Gunflint Lake Sunset Tour

Clouds on North Lake

On a recent cloudy day, Greg asked if anyone wanted to take a snowmobile ride to North Lake.  I had never been there in the winter, so I took him up on the offer.  The day had warmed up enough to make riding a comfortable possibility. Still, I felt like I had on a ridiculous number of layers, in order to assure that I would stay warm.

Greg steered the machine on to the ice and headed to the east.  With little snow to hamper us, he drove us quickly towards the first obstacle.  Approximately a mile down the lake, a pressure ridge runs from the south shore to the north shore.  It first appeared a few days after the ice formed, and it is likely one of the reasons that we have been hearing so much noise coming from the lake in recent days.  As a side note, one night the lake was rumbling continuously, and we could hear the tempest of the waves below the ice.  It was almost like a movie soundtrack, and I half expected to see a giant creature come leaping and crashing through the ice, in true Hollywood fashion.

The pressure ridge showed signs of change this particular day.  Greg had crossed over it in the morning, and with the rising temps and shifting ice, cracks at the ridge had caused water to flow on to the ice.  This created slush, which does not mix well with the tracks on the bottom of a snowmobile.  We drove along the ridge for several hundred yards, and got off a couple of times to test the ice for a good place to cross.  There were several inches of thick ice below us, as evidenced by the cracks visible in the black ice itself.  We just wanted to avoid the fresh, wet spots.  Soon we found a good place, and we were once again veering down the lake.

As we approached the East End beach, Greg drove towards the northwest corner.  Soon we were close enough for me to see the large patch of open water, and the current running through the narrows where Little Gunflint feeds into Gunflint Lake.  It always strikes me as incongruous to see so much water, but I am used to living on a lake in the winter, not a river.  It also helped to explain one of the reasons why we still are seeing an eagle around.  This would be one of the few spots still open for an eagle to do some fishing.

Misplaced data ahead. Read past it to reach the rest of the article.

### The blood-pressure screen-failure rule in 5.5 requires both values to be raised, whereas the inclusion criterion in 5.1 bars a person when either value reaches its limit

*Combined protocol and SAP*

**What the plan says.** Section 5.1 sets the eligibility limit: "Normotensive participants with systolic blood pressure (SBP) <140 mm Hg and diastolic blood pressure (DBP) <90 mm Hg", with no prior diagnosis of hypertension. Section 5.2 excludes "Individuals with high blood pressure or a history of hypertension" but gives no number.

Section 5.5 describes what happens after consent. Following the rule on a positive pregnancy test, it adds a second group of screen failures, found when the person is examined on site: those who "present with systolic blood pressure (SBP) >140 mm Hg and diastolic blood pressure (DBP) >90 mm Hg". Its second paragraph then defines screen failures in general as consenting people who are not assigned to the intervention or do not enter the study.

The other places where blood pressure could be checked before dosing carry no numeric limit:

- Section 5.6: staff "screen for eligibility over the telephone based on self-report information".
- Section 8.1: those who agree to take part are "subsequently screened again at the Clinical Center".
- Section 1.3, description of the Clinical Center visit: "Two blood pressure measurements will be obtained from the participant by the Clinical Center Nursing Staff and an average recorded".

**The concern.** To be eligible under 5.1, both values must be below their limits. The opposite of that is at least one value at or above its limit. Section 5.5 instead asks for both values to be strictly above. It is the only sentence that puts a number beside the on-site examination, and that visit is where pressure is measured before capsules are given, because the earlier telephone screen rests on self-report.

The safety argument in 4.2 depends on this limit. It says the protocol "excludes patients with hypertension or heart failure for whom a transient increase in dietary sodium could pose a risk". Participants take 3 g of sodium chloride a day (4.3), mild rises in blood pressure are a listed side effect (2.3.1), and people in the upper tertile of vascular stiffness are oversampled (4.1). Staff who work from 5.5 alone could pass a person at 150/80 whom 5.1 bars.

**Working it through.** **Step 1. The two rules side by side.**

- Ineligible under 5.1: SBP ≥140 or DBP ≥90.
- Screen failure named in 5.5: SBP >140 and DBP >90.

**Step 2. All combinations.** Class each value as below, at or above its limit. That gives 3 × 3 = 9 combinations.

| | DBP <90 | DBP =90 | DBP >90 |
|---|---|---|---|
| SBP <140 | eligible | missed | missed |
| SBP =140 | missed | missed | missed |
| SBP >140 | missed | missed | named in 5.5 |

We continued on the land, past the flowing river stream and through the bulrushes.  The ice of Little Gunflint was covered in more snow, indicating that it had been frozen for many more days than our lake.  Again, as we neared the area of the rapids, Greg slowed down, and gave wide berth to the ice shelf where current meets lake.  We took the portage trail that once served as a means to transport boats easily across the land.  The railway tracks were still visible, and it felt odd to be traversing this spot with such a modern-day machine.  It's doubtful that the fellows from the CCC who had installed those very tracks ever had a clue as to the kind of machine that someday would be running over them.

Little North was as beautiful as ever, untouched by the fire or windstorms of the last several years.  Tall pines, spruces and cedars line the lake, providing a richly beautiful shoreline.  For some reason, Little North Lake always feels serene to me.

After one more "portage", we were winding our way into Big North, and the wide open icy view of the whole lake.  We did a complete tour of it, west to east.  When we turned to come back, the wind had increased and was kicking up snow devils all around.  We paused for a brief moment at the west end, and I was able to snap a quick photo, which illustrates the grey of the day surrounding us.

But that was soon to change.  As we re-traced our path, the sun began to set.  We crossed back over the portages and around the open waters, watching the first glimmerings of orange.  When we reached the railroad portage, the sun was sinking quickly.  The sky was illuminated with the oranges and reds that winter brings to us.  We stopped for some photos, and to enjoy the painting of the clouds.

Sunset on Little Gunflint

Going back always seems faster than going in, and again this was true.  We found a good spot to cross the ridge, the ice skimmed speedily below us, and soon the sauna came into view.  We got off the snowmobile just as dusk was falling. 

For anyone who is considering a run down the lake by snowmobile, be sure to ask ahead of time how the conditions are.  Things can change on a daily basis, and so it is wise to gather as much information as possible.  As we head into the trout fishing season this weekend, we will see more snowmobile traffic on the lake.  The trails they blaze will freeze more solidly with continued use.